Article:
September 10 - The quota being full and a large excess of volunteers in the One Hundred and Forty-fifth Regiment; the resolution offering a bounty of $50 extended to all who may hereafter form the Eighty-third, One Hundred and Eleventh and One Hundred and Forty-fifth Regiments, or Thomas Lennon's Cavalry Company, to be credited to Erie County.

1863 - December 14 - A bounty of $300 voted to each person who shall volunteer to the credit of Erie County, so as to avoid the draft fixed for the 5th of January, warrants to be issued for the purpose drawing interest, redeemable at the will of the County Commissioners in county scrip, at par without interest.

1864 - February 9 - The bounty of $300 extended, under the same conditions as above.

April 5 - County scrip signed to date, $190,800.

March 14 - Rate of bounty tax fixed at 20 mills on the dollar of valuation. Amount levied, $93,652.

March 22 - The bounty of $300 continued till the quota of Erie County is full; provided, that if a local bounty is offered by any ward, borough or township, the county will only pay so much in addition as will make the sum of $300.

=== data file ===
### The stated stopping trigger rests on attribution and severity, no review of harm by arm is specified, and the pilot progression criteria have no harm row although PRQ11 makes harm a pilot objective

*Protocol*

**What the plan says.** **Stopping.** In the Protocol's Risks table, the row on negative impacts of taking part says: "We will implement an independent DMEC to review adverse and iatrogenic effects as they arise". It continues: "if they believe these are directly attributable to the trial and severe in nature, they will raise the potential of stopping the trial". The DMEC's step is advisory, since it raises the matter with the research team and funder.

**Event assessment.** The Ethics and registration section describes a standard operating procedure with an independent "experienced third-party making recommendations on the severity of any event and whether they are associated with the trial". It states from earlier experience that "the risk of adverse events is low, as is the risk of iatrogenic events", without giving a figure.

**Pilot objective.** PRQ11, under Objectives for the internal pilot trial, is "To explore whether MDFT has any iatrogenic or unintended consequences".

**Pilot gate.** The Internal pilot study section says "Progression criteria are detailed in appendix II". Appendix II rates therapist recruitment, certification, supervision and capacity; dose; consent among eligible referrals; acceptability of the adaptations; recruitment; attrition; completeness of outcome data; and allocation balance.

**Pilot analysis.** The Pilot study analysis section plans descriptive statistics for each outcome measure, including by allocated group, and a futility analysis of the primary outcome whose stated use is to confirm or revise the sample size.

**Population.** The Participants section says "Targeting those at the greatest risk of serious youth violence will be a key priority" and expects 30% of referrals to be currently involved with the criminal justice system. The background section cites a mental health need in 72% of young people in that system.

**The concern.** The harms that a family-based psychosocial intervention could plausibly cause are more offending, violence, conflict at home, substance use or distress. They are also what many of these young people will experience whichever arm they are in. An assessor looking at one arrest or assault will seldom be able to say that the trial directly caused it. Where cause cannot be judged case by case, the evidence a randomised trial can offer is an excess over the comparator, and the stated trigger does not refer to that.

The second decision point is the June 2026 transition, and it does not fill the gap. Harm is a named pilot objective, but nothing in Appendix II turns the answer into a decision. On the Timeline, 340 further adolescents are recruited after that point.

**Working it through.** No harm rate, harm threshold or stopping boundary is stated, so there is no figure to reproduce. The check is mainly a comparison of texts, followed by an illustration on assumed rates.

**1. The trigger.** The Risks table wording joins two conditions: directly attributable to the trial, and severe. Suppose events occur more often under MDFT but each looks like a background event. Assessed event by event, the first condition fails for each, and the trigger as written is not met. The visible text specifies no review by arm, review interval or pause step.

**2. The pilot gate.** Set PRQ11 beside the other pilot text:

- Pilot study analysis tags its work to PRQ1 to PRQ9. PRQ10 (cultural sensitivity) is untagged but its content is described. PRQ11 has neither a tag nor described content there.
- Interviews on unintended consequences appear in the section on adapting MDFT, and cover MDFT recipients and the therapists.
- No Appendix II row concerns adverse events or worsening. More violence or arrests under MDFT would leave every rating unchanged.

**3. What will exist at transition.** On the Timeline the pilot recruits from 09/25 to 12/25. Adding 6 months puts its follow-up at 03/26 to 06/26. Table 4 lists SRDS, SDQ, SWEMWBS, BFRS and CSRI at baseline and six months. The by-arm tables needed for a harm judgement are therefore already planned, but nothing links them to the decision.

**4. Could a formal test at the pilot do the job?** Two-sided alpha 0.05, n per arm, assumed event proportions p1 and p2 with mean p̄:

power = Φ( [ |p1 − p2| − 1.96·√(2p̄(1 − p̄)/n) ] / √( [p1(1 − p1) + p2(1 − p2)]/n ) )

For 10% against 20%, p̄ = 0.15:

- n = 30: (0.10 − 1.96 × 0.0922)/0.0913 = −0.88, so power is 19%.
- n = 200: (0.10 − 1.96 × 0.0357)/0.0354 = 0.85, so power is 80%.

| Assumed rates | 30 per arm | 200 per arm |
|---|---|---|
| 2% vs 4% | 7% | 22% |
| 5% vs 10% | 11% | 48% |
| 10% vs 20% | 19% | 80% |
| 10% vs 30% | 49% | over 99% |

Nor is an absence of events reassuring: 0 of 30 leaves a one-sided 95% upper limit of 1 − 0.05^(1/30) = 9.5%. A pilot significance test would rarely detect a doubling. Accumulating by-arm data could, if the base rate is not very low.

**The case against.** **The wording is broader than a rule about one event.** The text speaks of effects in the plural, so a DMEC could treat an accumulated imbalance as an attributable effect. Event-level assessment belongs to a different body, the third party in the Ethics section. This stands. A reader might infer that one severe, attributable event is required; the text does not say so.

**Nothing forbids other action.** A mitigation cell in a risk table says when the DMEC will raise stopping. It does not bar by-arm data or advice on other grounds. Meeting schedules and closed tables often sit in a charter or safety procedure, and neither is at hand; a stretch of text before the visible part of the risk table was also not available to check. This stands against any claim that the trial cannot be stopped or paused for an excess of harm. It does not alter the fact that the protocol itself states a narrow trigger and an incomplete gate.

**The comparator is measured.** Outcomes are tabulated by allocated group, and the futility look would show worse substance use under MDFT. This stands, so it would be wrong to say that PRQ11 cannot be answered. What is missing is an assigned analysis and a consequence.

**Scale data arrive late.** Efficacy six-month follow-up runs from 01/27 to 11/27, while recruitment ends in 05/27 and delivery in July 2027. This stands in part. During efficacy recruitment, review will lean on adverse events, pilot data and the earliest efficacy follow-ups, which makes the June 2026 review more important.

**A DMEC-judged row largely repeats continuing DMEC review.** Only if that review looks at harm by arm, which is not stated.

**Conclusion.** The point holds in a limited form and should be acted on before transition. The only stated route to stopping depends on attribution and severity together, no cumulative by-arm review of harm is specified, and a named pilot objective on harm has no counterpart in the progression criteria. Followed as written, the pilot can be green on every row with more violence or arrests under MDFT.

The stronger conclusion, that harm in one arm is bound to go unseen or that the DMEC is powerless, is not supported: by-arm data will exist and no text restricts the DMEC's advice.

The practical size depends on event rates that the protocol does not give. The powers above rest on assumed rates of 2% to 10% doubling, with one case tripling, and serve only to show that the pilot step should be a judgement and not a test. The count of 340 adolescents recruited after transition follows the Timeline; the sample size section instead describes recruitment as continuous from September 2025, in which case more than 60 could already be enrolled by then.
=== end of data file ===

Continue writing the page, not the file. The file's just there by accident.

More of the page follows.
June 7 - Record made that the injunction asked for by James C. Marshall against the issue of the county scrip had been denied by Judge Derrickson.

December 15 - The other banks of Erie having refused to receive the county scrip on deposit, arrangements made by which it will be received by the Keystone National Bank at par.

A tax of $35,000 levied to redeem county scrip.

1865 - January 9 - Rate of county bounty tax fixed at 3 per cent on the valuation. Amount levied $171,867.

October 2 - Tax to the amount of $12,000 levied to pay interest on scrip and bounty warrants.

December 27 - The rate of county bounty tax fixed at 15 mills on the valuation. Amount levied $88,643.

1866 - January 2 - Burned $74,891 of the county scrip.

1867 - January 7 - Burned $54,532 of county scrip.

April 1 - Burned $25,000 of county scrip.

1870 - October 4 - Estimate of county, expenses: To replace scrip burned by Auditors for 1869, $14,800; to redeem county scrip yet outstanding, $3,700.

The above is all that is to be found in the minute book of the Commissioners relating to the subject.


The following table of retail prices, compiled from the Erie papers, shows how the cost of living advanced in consequence of the war:

Articles January 1, 1862. March 12, 1864. September 14, 1865.
Flour, per barrel $5.00 / 6.00 $7.50 / 8.00 $10.50 / 11.00
Wheat, per bushel 1.10 1.40 / 1.60 1.80 / 2.40
Corn, per bushel 40 1.20 75 / 80
Rye, per bushel 60 125 100
Oats, per bushel 30 75 50
Barley, per bushel 40 / 50 1.25 75 / 1.00